• requirements consistent with section 7.1.5 of the Code of Practice for Exploration Operations made under the Environmental Protection and Enhancement Act;
    • the area of new disturbance cleared or used as approved under the program;
    • any sites added to the program, including the authorization issued by the regulator;
    • the total area of intensely used (i.e., disturbed) lands included in the program;
    • a listing of all core hole sites or accesses converted to disposition under the Public Lands Act;
    • the total area of lands within the program cleared but not explored to date and intent for completion; and
    • any other pertinent information relevant to the program.
  • Annual and final reports for exploration on private land must be submitted in accordance with the Code of Practice for Exploration Operations to

OSE and CEP Reclamation Timelines

  • The OSE and CEP authorization is approved for a maximum of five years—two years for operations and three years for reclamation.
  • The Code of Practice for Exploration Operations gives operators two full growing seasons to complete reclamation and three full growing seasons to apply for a reclamation certificate. That being said, to help ensure reclamation success, the AER encourages operators to complete reclamation within one year of the surface disturbance.
  • If reclamation has not been successful within five years, a miscellaneous lease application for environmental monitoring reclamation research may be made to the AER to remove unsuccessful areas from the OSE or CEP program. The operator may then apply for a reclamation certificate for the reclaimed area.

OSE and CEP Reclamation Requirements

Application Process for Overlapping Exemptions and Liability Reduction for Multiwell Facilities

What is an overlapping exemption?
When a portion of the site is overlapped by another activity and the remaining portion of the site is reclamation certified, the site can be considered for an overlapping exemption. Overlapping exemptions may be used in situations where there are two or more specified-land activities on an area of land. Examples where the AER would consider granting an overlapping exemption include the following:

  • two operators sharing a portion of an access road
  • a pit or a mine going through a well site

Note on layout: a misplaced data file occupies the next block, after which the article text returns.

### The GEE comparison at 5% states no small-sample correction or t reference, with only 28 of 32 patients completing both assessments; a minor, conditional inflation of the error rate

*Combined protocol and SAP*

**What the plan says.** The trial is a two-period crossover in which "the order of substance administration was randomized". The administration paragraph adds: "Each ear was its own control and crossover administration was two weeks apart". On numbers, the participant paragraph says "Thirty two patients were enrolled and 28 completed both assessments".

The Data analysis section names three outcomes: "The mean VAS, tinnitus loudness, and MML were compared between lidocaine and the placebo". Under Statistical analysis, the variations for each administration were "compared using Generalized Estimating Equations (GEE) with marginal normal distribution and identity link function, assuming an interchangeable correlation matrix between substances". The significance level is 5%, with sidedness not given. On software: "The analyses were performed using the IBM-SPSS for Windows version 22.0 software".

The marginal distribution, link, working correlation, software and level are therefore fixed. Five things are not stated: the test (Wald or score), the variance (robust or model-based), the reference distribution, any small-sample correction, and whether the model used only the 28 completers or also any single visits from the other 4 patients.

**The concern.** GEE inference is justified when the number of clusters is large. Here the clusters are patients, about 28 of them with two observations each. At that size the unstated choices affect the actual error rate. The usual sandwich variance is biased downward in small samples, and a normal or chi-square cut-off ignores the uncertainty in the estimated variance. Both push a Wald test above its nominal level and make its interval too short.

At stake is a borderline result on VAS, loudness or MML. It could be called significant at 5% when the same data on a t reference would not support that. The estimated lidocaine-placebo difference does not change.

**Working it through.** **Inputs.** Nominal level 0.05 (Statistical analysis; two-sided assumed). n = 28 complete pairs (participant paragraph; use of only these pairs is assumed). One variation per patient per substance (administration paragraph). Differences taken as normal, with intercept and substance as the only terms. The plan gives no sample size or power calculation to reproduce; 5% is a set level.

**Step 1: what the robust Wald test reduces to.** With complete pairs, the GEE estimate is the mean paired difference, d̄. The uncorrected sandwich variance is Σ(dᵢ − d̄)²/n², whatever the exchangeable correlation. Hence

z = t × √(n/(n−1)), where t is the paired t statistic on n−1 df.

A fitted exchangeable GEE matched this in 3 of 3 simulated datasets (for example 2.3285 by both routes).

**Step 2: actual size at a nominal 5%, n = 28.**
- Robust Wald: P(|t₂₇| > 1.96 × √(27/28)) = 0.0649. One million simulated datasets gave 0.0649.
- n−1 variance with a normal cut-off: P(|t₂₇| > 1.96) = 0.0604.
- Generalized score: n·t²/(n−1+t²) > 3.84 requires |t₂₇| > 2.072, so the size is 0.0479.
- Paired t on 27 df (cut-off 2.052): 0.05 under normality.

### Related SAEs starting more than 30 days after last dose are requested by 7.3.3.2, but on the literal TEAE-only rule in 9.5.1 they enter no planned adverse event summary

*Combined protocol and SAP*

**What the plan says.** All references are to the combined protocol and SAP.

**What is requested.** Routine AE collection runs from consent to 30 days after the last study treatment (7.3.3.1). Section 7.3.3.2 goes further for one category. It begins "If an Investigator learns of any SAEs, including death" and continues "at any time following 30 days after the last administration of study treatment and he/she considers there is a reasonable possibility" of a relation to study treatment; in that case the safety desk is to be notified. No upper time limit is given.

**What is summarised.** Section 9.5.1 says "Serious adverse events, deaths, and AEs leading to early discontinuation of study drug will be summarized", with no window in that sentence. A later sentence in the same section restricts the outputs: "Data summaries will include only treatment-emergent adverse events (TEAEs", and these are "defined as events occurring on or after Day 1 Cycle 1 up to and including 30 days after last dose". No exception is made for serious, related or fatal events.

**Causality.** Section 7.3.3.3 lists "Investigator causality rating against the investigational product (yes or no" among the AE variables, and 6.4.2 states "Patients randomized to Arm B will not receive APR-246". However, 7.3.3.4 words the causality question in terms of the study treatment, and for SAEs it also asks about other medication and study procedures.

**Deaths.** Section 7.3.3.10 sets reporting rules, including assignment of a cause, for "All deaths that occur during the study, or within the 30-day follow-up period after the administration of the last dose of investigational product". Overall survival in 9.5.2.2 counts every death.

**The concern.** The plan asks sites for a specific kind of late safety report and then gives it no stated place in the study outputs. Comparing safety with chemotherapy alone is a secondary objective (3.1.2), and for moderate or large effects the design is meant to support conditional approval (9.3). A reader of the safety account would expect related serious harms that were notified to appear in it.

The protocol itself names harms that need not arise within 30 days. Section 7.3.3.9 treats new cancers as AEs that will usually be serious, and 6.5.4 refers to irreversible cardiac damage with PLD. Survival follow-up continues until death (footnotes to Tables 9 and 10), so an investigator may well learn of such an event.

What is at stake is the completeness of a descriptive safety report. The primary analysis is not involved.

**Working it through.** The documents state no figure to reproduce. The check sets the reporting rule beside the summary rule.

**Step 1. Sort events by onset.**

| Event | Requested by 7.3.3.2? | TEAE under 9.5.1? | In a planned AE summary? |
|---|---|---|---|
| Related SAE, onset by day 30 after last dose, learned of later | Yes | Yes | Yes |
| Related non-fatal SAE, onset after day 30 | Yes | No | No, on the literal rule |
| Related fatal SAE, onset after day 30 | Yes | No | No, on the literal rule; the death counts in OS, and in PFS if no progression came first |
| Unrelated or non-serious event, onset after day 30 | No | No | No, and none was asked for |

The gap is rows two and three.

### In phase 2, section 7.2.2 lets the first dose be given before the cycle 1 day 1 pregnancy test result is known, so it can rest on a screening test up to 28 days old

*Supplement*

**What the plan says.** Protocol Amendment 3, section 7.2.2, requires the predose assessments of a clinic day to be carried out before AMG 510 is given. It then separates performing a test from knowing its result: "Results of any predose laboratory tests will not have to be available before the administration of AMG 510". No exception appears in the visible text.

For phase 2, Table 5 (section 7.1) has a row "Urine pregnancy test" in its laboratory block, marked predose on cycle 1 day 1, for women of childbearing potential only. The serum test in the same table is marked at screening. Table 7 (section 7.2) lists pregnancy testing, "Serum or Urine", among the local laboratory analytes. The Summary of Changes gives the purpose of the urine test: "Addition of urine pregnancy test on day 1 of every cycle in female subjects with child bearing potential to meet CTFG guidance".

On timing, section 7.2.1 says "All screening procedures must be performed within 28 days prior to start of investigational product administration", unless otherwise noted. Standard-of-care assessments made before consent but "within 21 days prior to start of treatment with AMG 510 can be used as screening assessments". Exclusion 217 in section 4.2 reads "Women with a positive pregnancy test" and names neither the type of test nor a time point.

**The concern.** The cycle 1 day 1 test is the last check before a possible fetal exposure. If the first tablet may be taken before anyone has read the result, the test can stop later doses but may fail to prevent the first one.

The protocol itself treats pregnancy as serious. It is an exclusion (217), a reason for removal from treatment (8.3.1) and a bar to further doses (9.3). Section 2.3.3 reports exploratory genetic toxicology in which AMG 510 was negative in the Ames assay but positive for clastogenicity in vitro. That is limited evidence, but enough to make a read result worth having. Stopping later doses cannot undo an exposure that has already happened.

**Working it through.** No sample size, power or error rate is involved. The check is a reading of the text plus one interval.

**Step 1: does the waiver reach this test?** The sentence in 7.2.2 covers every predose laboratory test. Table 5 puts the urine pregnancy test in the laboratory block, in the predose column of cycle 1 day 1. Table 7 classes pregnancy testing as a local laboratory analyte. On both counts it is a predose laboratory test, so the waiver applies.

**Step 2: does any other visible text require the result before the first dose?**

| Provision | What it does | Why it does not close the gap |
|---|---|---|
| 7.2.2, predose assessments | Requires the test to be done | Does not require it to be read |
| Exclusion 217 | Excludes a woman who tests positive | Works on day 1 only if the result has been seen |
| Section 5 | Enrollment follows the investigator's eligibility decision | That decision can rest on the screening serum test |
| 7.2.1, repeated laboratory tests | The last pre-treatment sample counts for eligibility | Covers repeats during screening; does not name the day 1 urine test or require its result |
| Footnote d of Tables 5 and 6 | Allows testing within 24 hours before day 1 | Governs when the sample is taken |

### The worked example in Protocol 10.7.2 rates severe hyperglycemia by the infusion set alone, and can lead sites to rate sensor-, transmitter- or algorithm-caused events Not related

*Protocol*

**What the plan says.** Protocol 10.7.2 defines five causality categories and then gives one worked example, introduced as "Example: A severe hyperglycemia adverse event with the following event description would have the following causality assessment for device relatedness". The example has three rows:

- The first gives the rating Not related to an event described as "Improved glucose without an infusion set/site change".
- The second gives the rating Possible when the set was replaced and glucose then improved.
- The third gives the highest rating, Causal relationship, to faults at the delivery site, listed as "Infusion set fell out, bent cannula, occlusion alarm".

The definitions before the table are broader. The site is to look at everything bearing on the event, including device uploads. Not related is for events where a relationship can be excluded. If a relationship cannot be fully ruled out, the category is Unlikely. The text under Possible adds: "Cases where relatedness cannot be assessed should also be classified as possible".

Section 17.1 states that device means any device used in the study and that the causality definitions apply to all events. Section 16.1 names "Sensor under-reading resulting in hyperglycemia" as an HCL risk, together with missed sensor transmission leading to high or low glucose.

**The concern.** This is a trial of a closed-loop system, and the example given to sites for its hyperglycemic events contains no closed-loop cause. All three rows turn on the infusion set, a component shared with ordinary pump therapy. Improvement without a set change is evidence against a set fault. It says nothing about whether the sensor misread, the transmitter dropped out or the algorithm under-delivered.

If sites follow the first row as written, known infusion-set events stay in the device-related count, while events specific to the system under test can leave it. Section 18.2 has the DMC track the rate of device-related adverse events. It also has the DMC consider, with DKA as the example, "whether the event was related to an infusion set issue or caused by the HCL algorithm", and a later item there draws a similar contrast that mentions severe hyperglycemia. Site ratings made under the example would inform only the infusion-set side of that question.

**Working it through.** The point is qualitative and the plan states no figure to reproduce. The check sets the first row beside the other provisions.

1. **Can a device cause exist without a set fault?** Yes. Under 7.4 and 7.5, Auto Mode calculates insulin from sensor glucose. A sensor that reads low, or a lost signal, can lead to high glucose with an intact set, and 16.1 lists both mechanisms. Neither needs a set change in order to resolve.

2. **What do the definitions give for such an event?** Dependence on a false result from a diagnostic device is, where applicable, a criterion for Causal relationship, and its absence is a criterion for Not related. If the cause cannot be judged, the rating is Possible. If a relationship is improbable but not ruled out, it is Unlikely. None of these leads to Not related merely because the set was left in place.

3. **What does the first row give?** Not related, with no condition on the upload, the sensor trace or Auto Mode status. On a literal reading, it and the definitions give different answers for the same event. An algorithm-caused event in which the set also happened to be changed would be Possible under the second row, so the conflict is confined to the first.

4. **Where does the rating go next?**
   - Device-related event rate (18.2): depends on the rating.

• a re-entry well where the lease area is slightly different
  • overlapping well site leases

The AER requires that anyone applying for an overlapping exemption submit a complete Application for Exemption from Requirement to Obtain a Reclamation Certificate Due to Presence of an Overlapping Activity form. For full details on the overlapping exemption policy and what is required in an application, see the Guide to Certification for Site Reductions, Additions, Overlaps, Multi-Well Facilities, and Forced Lease Boundary Changes.

Send applications for an overlapping exemption for private land to

Send applications for an overlapping exemption for public land through the Electronic Disposition System (account log-in and password required).

Any email to the AER regarding overlapping exemptions must include “overlapping exemptions” in the subject line of the email.

What is liability reduction?

The AER’s Licensee Liability Rating (LLR) program is designed to ensure that operators, not Albertans, address the costs of abandoning and reclaiming upstream oil and gas wells, facilities, pipelines, and their associated sites.

The LLR program is based on a comparison of assets (production or injection activity) to liabilities (abandonment and reclamation costs). When the liabilities outweigh the assets, the company must pay financial security to the AER for the difference.

The AER assesses assets and liabilities to ensure that licensees have the financial health to meet all their abandonment and reclamation obligations later on.

The liability is credited back to the licensee when a reclamation certificate has been issued. 

The Certification for Site Reductions, Additions, Overlaps, Multi-Well Facilities, and Forced Lease Boundary Changes includes a section on applying for liability reduction on a multiwell facility when one wellbore is abandoned through the AER’s Digital Data Submission (DDS) system. This guide replaces R&R/12-2 Guide to Certification for Wellsite Reductions, Additions, Overlaps, Multi-Well Facilities, and Forced Lease Boundary Changes.